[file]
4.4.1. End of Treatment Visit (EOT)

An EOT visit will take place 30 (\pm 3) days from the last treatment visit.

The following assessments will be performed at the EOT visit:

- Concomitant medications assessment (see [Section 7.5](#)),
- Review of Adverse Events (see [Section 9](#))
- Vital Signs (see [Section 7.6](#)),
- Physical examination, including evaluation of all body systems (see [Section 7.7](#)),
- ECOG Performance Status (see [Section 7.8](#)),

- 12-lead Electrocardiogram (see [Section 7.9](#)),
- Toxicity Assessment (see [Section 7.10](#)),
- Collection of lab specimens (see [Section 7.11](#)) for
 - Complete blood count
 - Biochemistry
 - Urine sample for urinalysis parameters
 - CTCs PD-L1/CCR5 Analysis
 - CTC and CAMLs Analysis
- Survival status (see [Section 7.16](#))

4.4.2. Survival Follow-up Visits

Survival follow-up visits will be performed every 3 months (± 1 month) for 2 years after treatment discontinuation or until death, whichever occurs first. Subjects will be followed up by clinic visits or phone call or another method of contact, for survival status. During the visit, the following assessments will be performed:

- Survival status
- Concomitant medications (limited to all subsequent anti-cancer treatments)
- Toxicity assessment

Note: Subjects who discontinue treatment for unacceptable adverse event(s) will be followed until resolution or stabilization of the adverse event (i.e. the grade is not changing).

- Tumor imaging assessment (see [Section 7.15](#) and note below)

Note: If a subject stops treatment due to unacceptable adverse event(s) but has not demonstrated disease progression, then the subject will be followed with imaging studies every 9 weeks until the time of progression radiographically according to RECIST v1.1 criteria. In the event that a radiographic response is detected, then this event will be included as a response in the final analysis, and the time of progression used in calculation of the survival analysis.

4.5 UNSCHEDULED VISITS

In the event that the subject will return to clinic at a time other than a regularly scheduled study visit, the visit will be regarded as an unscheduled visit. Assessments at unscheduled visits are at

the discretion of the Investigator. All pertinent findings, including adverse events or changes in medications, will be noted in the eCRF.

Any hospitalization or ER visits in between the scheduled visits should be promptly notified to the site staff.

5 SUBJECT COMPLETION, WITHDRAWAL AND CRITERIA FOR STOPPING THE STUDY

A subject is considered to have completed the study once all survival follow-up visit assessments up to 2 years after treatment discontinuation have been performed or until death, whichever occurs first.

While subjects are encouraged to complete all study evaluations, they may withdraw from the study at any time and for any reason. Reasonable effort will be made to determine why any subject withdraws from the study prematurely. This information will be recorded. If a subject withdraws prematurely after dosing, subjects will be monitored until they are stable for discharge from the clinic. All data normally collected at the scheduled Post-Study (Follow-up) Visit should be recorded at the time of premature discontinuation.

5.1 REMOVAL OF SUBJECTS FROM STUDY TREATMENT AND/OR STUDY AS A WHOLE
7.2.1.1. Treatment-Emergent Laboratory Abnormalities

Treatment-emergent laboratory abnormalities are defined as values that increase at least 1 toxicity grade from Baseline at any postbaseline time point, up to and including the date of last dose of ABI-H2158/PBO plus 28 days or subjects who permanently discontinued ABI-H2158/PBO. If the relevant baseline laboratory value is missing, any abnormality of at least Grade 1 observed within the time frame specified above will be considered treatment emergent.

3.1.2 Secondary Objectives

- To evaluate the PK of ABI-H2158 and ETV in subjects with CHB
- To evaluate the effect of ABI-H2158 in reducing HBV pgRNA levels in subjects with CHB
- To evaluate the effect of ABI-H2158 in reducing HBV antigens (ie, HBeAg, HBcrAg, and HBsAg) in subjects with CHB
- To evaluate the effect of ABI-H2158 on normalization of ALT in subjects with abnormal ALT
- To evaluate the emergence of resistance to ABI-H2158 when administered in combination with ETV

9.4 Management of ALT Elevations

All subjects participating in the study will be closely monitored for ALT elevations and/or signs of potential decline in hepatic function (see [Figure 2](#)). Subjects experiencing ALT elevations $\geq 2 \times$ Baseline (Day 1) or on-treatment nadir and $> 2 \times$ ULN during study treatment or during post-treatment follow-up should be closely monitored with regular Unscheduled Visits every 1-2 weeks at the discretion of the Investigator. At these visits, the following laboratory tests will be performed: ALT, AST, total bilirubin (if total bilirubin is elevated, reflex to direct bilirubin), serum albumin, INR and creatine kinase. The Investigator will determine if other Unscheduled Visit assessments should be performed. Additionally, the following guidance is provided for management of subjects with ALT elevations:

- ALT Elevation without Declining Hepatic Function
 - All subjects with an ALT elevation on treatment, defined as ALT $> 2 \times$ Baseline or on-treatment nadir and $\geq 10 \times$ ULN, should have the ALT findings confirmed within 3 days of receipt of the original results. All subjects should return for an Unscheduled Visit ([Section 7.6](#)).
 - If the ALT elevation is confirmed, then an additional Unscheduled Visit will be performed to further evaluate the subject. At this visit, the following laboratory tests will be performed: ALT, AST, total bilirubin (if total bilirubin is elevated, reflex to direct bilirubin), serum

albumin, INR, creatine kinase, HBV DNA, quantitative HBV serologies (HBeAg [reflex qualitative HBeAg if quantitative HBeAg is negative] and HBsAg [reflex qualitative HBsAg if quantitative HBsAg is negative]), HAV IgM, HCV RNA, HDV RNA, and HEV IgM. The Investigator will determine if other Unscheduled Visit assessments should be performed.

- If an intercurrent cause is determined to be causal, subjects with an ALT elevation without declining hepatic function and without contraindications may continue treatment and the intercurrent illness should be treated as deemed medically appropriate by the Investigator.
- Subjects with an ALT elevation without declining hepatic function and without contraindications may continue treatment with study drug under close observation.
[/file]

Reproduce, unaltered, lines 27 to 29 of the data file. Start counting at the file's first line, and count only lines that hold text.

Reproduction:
In the event that the subject will return to clinic at a time other than a regularly scheduled study visit, the visit will be regarded as an unscheduled visit. Assessments at unscheduled visits are at

the discretion of the Investigator. All pertinent findings, including adverse events or changes in medications, will be noted in the eCRF.

Any hospitalization or ER visits in between the scheduled visits should be promptly notified to the site staff.